If you love triangles — and why wouldn’t you? — you must’ve loved Sunday’s NASCAR Cup race at Pocono Raceway. One hundred sixty laps, 480 corners and one victory for Martin Truex Jr., who obviously now loves triangles.
This season looked like it was turning into a showcase for Kevin Harvick and Kyle Busch, but now Truex is trying to turn it into a three-man race for bonus points. It really isn’t surprising at all if you consider the butt whippin’ he gave the field last year.
But let’s look at the bigger picture of what the win meant for Truex.
The Clam Prince is crowned a winner
The win at Pocono was the 17th career Cup series win for Truex. That ties him with Marvin Panch and Curtis Turner just outside the top 50 all time. It’s also more than some notable names had for their entire Cup careers, such as LeeRoy Yarbrough, Tim Richmond, Donnie Allison and Alan Kulwicki.
Since the start of 2016, there hasn’t been a more familiar face than Truex in Victory Lane. His 14 wins during that span leads the series and is one more than Busch owns and three more than Harvick.
But if you’re new to NASCAR and haven’t been privy to Truex’s entire journey, let me spin you a yarn. He debuted with DEI, moved to Michael Waltrip Racing, saw that team and his sponsor disappear and then got on with a fledgling Furniture Row Racing organization and totaled one lap led and one top-5 finish in his first season. Now he’s been at the forefront as that team has turned into a superpower. But it’s the culmination of a journey.
From Truex’s rookie season in 2006 to 2014 — his first year with Furniture Row Racing — Truex had two career wins. That was tied for the 21st most in the series over those nine seasons and the same number as several drivers who are out of NASCAR now, including Marcos Ambrose, Juan Pablo Montoya and David Reutimann, along with David Ragan.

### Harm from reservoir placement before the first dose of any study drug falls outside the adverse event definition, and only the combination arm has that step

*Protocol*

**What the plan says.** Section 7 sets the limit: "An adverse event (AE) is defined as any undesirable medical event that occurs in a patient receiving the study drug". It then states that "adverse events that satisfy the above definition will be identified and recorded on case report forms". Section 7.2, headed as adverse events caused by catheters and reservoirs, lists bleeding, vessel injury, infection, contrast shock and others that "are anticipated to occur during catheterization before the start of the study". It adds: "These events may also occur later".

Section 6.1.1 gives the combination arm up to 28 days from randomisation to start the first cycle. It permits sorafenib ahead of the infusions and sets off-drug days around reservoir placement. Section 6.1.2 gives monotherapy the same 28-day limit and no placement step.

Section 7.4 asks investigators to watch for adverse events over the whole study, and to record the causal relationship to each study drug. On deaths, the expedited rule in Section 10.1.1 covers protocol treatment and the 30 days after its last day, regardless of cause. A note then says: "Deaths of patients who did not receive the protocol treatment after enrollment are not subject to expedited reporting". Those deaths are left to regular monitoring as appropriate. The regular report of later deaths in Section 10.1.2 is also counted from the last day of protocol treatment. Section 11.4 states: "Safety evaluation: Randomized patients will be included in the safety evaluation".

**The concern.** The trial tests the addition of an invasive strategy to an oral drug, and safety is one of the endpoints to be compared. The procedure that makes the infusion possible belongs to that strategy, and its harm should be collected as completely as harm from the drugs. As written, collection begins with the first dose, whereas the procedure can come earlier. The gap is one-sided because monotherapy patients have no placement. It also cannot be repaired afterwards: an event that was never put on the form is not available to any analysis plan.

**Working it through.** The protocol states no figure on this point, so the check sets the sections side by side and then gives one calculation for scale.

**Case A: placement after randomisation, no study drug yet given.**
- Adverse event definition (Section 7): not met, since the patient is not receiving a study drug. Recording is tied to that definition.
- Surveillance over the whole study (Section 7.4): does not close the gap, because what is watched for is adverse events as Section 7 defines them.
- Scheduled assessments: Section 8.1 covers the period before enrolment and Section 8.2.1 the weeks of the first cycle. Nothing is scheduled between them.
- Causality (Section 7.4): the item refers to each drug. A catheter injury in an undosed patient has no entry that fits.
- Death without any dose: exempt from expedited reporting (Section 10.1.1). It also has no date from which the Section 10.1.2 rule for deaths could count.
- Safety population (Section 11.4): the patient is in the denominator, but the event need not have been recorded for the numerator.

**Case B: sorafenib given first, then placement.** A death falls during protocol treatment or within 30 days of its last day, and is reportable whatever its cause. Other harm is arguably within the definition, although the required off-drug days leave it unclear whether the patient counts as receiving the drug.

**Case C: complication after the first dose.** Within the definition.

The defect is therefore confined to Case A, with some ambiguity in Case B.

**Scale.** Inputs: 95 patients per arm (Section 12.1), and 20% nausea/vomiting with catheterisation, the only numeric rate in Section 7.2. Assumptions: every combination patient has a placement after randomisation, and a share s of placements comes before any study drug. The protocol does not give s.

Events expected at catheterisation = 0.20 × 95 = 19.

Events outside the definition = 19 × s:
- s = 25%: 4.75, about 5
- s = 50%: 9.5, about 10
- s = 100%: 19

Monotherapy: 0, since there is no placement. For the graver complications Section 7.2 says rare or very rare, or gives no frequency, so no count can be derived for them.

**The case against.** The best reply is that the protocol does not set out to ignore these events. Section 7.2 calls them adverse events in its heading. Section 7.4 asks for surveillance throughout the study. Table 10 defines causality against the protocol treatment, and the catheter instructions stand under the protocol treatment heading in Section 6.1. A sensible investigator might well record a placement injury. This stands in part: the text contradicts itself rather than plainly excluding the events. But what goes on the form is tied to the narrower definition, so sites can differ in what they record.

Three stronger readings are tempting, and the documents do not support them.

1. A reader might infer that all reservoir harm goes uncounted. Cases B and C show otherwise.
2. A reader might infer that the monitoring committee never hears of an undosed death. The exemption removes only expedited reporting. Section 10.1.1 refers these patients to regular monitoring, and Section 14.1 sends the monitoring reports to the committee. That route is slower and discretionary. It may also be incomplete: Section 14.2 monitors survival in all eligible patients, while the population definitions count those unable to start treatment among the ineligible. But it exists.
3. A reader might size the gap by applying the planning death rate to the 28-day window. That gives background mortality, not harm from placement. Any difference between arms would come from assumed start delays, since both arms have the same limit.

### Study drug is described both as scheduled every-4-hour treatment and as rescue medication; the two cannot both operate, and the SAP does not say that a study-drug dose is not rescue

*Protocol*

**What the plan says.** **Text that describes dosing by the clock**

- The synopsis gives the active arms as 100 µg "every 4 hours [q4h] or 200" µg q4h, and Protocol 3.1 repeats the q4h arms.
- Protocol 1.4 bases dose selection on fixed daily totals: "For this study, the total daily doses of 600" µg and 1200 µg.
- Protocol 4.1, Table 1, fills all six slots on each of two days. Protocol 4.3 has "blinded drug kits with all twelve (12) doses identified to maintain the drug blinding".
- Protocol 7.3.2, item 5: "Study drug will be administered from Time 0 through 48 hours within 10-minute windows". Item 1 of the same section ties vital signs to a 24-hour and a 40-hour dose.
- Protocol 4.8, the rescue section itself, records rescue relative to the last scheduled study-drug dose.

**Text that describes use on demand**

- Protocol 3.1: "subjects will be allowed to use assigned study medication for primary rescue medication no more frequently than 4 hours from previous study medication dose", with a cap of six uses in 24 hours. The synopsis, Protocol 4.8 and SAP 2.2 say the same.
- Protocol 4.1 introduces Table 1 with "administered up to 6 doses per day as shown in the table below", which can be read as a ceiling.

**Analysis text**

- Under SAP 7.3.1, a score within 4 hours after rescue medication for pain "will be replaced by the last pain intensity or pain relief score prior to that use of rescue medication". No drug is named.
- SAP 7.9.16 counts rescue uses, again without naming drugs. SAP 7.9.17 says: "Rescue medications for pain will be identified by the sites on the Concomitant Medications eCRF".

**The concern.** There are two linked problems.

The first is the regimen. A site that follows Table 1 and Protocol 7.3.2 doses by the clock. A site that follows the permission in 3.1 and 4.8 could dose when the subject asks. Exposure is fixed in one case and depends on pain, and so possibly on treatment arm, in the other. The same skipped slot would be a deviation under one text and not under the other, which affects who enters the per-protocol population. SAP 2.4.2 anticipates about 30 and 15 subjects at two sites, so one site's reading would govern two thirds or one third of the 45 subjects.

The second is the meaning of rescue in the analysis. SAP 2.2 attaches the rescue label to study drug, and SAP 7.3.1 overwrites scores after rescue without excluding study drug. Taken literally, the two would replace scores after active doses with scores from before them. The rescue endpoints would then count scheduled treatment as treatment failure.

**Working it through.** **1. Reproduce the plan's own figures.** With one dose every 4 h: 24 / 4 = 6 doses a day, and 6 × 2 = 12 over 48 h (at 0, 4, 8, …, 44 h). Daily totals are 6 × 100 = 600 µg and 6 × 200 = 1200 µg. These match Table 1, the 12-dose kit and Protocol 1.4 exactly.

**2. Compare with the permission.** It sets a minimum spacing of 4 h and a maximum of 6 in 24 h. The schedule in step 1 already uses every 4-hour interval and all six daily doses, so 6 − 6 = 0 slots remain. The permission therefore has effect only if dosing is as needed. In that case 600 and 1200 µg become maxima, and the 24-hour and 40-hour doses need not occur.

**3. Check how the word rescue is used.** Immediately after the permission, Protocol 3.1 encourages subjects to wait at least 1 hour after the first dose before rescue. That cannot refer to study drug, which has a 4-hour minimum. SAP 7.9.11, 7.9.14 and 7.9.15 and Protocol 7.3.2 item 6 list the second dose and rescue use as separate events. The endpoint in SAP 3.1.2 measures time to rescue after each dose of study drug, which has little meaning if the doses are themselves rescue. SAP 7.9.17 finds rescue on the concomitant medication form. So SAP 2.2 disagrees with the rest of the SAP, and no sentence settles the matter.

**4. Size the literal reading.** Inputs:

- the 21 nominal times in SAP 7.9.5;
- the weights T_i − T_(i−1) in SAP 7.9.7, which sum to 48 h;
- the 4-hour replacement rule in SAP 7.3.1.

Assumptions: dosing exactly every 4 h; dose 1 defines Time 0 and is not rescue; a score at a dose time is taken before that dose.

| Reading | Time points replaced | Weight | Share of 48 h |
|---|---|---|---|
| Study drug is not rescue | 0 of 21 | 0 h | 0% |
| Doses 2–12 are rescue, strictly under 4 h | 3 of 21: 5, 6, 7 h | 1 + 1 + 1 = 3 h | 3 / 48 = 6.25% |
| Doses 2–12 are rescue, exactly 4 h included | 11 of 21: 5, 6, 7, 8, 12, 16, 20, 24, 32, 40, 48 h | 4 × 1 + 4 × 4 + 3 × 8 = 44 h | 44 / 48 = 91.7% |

Something to comfort Busch
Kyle Busch didn’t win Sunday. So that really upsets Kyle Busch.
But I’ve got some good news for him. That third-place finish improved his average finish on the season to 7.6. And that’s pretty good.
Since 2000, only two drivers have had an average finish better than eighth for a full season. The last to do it was Jeff Gordon in 2007. However, despite Gordon’s 7.3 average finish, he didn’t win the championship that season, losing out to a 10-win Jimmie Johnson season.
The other was Bobby Labonte in 2000. Labonte’s 7.4 average finish was good enough to win the championship despite his winning only four races that season. Busch has four wins already this season.
Larson seconds the motion
Kyle Larson came home in second at Pocono, albeit about 2.5 seconds behind Truex. That has become a familiar position for Larson.
Larson has 22 career top-2 finishes in the Cup series, and 17 of those have been as the runner-up. That difference between wins and seconds puts Larson on both a good and unfortunate list.
In fact, he has the sixth-highest difference between his second-place finishes and wins, at 12. Buddy Baker holds the record with his 19 wins and 42 second places (23 differential), then it’s Mark Martin with 21, Terry Labonte with 20, Harry Gant with 17 and James Hylton with 16.
You’re probably wondering, much like me, who has the most second-place finishes without a win in his career. That “honor” belongs to Chase Elliott, with eight.
If Elliott wins his way off that list, the “honor” falls back to G.C. Spencer, who had seven in his 20-year career that lasted from 1958 to 1977.